Back again, for part 4 of It’s All About Brown: Design as You Go. I haven’t progressed as much as I’d hoped on my brown quilt (Aren’t all quilters ambitious about how much they will be able to accomplish in a given period of time?). I am, however, very pleased with the direction I’m going. If you’ve read my previous blog posts you know that I’m taking an improvisational approach to the design. I have a general concept plan in mind, but I’m designing as I go, creating my own block patterns or leveraging parts of patterns from the Quiltmaker and McCall’s Quilting design libraries. I am also determined to incorporate solid brown fabric throughout the design, a color I have never chosen to use in my quilts.
I’ve finally sewed together the center applique flower section, the fencerow and corner trees that I talked about in Part 3. I shared a photo of my progress on the applique flowers on the left. I only added 6 flowers originally, thinking I would leave more brown space in the center. Because the flowers are randomly placed, I ended up with some odd spaces of brown background. So, I revisited the decision and decided to add more flowers to better fill the space, including partial flowers. Then, after studying the design this morning and gathering input from coworkers, I decided I’m going to add a few more flowers and finish the half flowers, even if some of the petals will be cut off by the fencerow. I’m thinking about adding embroidery of vines, by machine or hand, when I finish off the quilting.
I’m discovering improvisational quilt design comes with changes; it’s not just design-and-go. There can be a bit of re-work. If you compare my design with the one I shared in Part 3, you may have noticed that I changed the corner tree color placement. Instead of having a green corner patch at the base of the tree I changed it to brown to suggest it’s one of the fence posts. I also constructed the fence sections, adding a sky patch to each of the sections. With this approach, I had to carefully match the intersections of fabric to make sure the sky aligned from section to section. If I construct the fencerow again, I will simply cut one long strip to make the sky for each side. It pays to think ahead to carefully consider construction with improvisational design and quilt making.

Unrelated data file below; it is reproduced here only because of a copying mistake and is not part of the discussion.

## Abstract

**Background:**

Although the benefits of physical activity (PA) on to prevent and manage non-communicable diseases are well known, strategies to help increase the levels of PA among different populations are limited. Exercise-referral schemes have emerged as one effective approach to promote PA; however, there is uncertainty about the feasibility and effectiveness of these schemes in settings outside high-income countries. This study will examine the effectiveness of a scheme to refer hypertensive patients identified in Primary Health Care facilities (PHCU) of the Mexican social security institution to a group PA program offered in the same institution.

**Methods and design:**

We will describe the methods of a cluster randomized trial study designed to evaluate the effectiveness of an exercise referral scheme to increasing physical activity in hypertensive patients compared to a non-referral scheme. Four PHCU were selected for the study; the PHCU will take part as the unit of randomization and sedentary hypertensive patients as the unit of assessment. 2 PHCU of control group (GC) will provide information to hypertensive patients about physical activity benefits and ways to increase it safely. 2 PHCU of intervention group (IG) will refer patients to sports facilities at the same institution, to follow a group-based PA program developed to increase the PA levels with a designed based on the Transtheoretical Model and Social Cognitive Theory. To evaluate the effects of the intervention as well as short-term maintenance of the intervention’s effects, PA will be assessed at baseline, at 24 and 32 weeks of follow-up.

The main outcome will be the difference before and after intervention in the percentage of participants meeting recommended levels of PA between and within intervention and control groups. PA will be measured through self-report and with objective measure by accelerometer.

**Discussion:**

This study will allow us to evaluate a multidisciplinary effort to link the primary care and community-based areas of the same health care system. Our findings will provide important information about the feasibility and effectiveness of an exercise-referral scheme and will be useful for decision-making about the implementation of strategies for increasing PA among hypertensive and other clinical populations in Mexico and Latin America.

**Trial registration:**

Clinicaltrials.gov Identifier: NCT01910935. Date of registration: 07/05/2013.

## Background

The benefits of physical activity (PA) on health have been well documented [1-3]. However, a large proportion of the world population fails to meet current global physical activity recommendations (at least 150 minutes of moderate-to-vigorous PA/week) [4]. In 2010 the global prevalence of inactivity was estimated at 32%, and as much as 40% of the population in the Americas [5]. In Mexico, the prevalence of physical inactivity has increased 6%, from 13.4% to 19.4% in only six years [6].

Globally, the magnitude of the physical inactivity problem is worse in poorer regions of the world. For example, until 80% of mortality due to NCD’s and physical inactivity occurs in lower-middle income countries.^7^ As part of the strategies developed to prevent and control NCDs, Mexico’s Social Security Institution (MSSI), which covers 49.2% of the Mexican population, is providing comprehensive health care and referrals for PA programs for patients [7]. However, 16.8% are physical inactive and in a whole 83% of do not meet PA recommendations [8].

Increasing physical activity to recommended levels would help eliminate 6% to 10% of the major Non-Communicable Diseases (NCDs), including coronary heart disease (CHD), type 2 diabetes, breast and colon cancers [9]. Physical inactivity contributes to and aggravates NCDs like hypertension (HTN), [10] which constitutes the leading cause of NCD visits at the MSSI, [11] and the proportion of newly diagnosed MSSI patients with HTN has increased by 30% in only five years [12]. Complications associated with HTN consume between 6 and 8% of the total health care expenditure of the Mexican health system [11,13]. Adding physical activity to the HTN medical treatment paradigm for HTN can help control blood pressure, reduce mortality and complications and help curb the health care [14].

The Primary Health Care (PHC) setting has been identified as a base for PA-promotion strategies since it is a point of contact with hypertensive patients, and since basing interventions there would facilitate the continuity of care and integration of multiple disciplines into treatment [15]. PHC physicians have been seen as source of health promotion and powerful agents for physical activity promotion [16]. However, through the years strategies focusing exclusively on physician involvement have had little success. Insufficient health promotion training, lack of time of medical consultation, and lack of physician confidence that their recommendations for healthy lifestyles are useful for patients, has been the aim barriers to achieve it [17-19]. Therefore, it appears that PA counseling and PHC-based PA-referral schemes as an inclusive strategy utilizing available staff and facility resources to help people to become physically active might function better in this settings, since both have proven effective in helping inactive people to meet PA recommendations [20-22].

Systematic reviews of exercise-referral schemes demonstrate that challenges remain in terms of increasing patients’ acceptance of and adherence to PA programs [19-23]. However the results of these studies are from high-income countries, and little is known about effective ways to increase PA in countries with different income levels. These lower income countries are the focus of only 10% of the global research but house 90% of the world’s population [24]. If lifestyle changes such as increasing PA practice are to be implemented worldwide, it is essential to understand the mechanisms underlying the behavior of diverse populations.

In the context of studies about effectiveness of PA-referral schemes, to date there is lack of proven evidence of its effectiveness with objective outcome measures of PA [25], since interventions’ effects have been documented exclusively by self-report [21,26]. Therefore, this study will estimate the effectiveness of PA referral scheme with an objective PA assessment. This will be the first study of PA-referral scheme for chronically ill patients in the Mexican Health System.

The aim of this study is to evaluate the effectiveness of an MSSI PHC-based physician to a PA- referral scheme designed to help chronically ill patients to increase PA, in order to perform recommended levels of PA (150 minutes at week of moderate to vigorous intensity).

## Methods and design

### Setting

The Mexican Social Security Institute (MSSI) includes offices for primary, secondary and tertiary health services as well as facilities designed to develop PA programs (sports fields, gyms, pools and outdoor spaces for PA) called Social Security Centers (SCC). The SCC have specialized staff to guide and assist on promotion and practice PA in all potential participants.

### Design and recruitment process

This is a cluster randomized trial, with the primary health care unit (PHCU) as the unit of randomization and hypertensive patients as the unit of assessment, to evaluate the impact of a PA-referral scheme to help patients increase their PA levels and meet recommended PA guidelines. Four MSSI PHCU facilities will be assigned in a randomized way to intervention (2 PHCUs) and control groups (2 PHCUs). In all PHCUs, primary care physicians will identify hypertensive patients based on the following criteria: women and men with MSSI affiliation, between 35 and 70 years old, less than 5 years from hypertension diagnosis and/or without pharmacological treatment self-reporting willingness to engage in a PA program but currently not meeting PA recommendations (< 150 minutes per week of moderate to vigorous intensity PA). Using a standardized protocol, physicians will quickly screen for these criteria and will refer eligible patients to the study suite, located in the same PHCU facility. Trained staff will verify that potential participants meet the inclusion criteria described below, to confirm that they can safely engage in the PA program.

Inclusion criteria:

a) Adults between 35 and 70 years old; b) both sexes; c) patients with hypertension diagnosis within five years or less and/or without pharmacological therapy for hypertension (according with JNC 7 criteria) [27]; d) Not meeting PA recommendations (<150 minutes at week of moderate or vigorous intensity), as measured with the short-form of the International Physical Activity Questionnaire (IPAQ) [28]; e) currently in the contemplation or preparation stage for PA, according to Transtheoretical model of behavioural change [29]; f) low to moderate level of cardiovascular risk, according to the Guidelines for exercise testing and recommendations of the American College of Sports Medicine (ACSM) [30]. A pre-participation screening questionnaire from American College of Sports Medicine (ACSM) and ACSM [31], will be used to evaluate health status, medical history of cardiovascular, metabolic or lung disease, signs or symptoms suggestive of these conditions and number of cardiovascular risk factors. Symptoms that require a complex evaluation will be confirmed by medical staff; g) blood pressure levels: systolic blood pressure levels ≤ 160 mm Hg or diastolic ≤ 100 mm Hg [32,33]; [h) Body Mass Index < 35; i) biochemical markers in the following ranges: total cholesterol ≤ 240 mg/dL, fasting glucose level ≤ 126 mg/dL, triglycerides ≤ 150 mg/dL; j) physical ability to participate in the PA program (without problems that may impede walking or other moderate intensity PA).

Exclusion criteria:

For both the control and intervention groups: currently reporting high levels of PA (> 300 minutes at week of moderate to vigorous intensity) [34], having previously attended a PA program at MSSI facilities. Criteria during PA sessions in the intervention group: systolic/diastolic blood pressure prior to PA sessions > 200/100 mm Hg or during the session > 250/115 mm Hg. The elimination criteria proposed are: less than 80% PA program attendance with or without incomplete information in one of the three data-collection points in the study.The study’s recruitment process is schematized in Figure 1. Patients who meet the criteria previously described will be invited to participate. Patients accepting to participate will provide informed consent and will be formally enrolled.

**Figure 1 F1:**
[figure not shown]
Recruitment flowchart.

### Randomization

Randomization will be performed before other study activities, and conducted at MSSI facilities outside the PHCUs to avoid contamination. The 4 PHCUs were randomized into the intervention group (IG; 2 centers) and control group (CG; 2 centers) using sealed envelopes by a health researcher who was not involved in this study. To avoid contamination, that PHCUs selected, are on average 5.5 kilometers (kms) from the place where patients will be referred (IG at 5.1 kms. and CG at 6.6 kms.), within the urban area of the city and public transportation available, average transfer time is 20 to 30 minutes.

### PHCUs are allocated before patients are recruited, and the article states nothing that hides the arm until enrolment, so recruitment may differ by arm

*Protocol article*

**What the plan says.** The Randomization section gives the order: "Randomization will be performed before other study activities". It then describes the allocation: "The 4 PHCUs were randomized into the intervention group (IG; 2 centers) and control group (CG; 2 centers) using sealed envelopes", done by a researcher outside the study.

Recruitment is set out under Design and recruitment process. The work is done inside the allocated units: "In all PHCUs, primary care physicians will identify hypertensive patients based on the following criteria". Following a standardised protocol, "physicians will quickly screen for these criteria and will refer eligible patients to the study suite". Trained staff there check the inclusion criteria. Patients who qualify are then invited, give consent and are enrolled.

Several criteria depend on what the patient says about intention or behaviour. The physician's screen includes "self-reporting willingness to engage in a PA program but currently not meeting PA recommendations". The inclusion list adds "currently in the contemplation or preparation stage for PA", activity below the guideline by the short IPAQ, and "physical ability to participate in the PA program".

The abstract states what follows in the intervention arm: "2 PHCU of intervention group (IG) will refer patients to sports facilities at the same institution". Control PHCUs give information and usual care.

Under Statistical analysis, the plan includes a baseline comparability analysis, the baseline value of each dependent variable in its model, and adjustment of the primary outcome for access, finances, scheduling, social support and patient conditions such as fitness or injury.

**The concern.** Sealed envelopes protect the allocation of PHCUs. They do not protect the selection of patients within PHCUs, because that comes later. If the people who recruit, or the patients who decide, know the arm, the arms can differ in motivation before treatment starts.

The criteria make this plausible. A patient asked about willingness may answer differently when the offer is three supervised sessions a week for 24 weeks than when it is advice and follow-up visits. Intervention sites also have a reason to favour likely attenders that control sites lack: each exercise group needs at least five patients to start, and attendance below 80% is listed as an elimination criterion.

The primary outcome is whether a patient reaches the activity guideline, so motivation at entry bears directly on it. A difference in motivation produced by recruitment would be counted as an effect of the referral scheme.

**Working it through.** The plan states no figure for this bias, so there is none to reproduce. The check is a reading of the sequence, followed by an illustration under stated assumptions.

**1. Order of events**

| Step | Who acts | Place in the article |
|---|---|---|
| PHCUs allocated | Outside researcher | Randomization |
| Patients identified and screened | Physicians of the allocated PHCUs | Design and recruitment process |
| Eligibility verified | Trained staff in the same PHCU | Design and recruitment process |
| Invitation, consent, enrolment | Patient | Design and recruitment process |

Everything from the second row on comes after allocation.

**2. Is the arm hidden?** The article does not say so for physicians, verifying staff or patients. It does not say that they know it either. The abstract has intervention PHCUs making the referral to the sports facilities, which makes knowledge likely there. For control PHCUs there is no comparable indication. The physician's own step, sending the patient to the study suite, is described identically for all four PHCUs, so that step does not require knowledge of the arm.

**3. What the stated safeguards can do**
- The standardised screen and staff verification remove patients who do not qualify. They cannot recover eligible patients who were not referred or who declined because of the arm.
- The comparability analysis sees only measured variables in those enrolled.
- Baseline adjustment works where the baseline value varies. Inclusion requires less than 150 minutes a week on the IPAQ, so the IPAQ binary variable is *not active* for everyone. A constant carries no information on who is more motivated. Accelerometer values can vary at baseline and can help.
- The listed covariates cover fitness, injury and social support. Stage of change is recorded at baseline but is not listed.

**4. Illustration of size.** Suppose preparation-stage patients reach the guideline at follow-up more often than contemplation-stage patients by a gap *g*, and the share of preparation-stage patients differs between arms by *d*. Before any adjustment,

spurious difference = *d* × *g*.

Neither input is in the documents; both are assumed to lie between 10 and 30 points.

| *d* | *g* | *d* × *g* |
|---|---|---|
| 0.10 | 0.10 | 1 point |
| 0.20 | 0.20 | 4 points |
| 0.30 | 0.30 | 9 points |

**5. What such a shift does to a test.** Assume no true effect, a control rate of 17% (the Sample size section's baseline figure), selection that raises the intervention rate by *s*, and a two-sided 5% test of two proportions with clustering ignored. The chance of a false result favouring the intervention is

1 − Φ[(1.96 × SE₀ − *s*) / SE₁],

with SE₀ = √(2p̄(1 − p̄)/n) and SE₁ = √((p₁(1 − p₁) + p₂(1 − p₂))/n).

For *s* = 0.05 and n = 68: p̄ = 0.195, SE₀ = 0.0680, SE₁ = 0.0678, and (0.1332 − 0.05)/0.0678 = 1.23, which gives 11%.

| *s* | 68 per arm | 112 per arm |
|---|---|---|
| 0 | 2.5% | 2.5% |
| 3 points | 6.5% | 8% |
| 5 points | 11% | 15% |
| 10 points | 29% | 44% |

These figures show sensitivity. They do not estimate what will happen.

My next step is to add a row of building and tree blocks, to surround the fencerows on all sides. I’m going to use these fabrics for the buildings.
I’m going to turn to a few existing patterns for these blocks. I will need to resize some of the patterns. I’ll talk about that in Part 5 of this blog series. I’ll borrow barn and schoolhouse blocks from the McCall’s Quilting America the Beautiful Quilt Along Pattern designed by Sherri Bain Driver and Joseph Garcia, former staff of McCall’s Quilting.
I’m going to borrow the house block patterns from the First Snow pattern; a Christmas quilt sampler designed Tina Curran.
And, I’ve pulled the fabrics shown below from my collection to use for the houses and other buildings. Of course, there will also be some brown, assorted greens and sky fabric used for the building row.
I can’t wait to see what the next row will look like when it’s joined to the center! Come back on November 3rd for Part 5 of It’s All About Brown: Design as You Go.
Before you go… we have selected a winner for the bundle giveaway announced in the last blog. Congratulations Shasta Matova! Check out Shasta’s blog site, highroadquilter.blogspot.com to learn more about her quilting.
Managing Editor, Quiltmaker